A disheveled bedroom in Port of Spain, Trinidad — home to the nearly incapacitated Dinah – is playwright Tony Hall’s incubator for an important and wide-ranging drama about the destructive effects of colonization and misogyny. His searing piece, Jean and Dinah – The Play, is a generation old, but a splendid new production by The Essential Theatre raises issues that seem as fresh and relevant today as they were when the play premiered over 20 years ago.
The two-act, two-person drama takes its name from Calypso king Mighty Sparrow’s 1956 song, Jean and Dinah, commenting (from a male point of view) on the plight of Trinidad’s sex workers subsequent to the closing of America’s military bases in Trinidad following World War II. Jean and Dinah, each in her own way, have to face the consequences of their former lives and of their own rivalries on their aging and compromised bodies.
Jean arrives at Dinah’s home on Jouvay morning, the dawn of Carnival Monday, to coax her friend out to participate in the festivities as they have done for forty years. But Dinah, after decades of hard living, is reluctant to leave her bed. In the emotional push-pull that follows, both women review their lives, revealing the sources of their pain and sorrow, often with humor and accumulated wisdom.
The second act transports us back to 1950s, when Jean and Dinah vamped as sailors in the spirited Carnival masquerades. Caribbean Carnival festivities — vivid, creative mélanges of European and African traditions — are staged annually not only in the Caribbean, but wherever there are significant expat communities. Hall’s evocation of Carnival teases us with brilliant bits of mockery. Fair warning: these traditions often include a bit of audience involvement!. It is also punctuated by pathos as Jean prowls among the Carnival spectators, looking vainly for the father of her child.
Penelope Spencer as Jean and Rhoma Spencer as Dinah offer superb performances as the title characters, each embodying strength, vulnerability, love, anger, pride, denial, truth, and destructive impulses. Through their eyes, we begin to understand, from the inside out, the corrosive effects of subjugation, and the resilience that is required of women attempting scratch out a living under difficult circumstances.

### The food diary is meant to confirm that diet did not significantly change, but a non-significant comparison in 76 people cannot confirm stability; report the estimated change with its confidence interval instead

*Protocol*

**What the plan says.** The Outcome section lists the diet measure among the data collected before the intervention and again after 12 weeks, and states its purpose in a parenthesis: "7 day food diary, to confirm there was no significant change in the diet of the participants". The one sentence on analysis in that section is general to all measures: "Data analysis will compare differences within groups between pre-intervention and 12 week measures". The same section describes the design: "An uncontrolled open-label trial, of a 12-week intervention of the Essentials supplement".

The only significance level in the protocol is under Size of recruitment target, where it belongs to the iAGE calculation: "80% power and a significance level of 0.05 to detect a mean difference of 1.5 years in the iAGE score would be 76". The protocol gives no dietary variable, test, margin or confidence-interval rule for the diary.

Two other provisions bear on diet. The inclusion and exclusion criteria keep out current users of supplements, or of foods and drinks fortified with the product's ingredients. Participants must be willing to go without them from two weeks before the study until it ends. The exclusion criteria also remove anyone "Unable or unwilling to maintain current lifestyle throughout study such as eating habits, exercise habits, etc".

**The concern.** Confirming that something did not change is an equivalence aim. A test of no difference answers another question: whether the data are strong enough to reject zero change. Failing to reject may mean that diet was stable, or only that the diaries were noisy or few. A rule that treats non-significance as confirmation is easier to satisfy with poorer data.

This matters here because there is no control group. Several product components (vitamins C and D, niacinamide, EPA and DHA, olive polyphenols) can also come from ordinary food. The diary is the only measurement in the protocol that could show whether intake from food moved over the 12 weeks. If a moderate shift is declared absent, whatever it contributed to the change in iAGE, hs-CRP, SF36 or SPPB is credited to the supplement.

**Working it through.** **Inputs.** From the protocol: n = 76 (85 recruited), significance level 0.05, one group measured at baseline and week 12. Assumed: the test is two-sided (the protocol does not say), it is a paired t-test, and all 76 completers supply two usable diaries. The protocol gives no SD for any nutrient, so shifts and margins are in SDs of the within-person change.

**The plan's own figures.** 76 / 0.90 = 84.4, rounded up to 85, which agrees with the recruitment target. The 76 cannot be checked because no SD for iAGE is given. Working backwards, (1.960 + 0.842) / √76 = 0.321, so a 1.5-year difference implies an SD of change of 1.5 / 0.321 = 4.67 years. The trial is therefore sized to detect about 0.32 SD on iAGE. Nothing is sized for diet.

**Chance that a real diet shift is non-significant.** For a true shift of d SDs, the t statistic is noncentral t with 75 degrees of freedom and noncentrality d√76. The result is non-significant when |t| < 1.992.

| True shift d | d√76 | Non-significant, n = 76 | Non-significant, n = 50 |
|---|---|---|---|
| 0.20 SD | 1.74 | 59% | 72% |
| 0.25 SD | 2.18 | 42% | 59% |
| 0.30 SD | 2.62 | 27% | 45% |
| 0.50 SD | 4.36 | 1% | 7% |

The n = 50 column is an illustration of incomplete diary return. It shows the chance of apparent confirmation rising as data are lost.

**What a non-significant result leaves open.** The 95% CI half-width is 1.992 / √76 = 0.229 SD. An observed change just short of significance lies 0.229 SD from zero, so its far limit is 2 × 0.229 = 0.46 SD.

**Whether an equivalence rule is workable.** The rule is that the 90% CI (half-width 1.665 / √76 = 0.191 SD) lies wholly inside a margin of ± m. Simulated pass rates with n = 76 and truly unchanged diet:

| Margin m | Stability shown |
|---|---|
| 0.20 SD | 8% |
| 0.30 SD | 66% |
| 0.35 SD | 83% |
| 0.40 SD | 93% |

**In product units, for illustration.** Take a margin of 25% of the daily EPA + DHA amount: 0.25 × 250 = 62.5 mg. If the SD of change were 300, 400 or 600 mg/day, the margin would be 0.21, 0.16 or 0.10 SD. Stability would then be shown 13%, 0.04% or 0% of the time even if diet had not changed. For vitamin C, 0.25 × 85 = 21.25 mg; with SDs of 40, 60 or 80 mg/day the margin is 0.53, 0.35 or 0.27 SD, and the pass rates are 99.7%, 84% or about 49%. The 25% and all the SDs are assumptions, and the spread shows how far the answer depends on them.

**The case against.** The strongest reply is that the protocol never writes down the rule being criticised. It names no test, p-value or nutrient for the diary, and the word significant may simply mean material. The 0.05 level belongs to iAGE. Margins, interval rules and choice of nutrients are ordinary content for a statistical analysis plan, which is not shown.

Interestingly, Penelope and Rhoma are real-life cousins who played their roles in the original production. Rhoma helped Tony Hall conduct interviews with women who inspired the character that she plays.
They are joined onstage by master percussionist Modupe Onilu (performing an original score by the renowned Tamba Gwindi ) who underscores the play’s surging emotions and calypso beat while never overpowering the action. Tony Hall’s astute direction coaxes beautifully nuanced performances from his talented actresses and from his supremely versatile musician. Watching Jean and Dinah drink in Onilu’s calypso rhythms that seduce and animate their bodies, making them momentarily young and lithe again, is one of the most stirring moments of the evening. Their efforts are complemented by sensitive lighting and staging by Ken Joseph.
Costuming is crucial to the story’s impact, and Tessa Alexander hits the mark – beginning in the first act where Dinah’s torn nightgown, a metaphor for her physical state, is counterpointed with Jean’s attempt to retain a bit of glamour with her spirited, if shopworn, ensemble. The pair’s carnival costumes in the second act combine baggy, clownish Western sailor suits with splangly African-themed decorations, a splendid visual reminder of the syncretism that characterizes Carnival.
If you aren’t used to the expressive qualities of the Trinidadian Creole language, The Essential Theatre helpfully provides a glossary of words used by the characters as well as background on the Carnival traditions and characters in the play. Both allow you to follow the dialogue while appreciating the richness of the language and the culture.
The Essential Theatre is a non-profit, professional theatre that focuses primarily on works that reflect the African-American experience and celebrates America’s rich, diverse cultural landscape. This production is a welcome addition to DC’s summer play scene. While Tony Hall’s work provides us with an in-depth look at a particular place and moment in time, the issues it raises about the effects of inequality are truly universal.
Running Time: Two hours and 20 minutes, with one 15-minute intermission.
Jean and Dinah – The Play plays through June 18, 2017, at The Essential Theatre performing at the Undercroft Theatre of Mount Vernon United Methodist Church – 900 Massachusetts Avenue, NW, in Washington, DC. For tickets, call 1-800-838-3006, or purchase them online.
Note: Click here for directions to the theatre.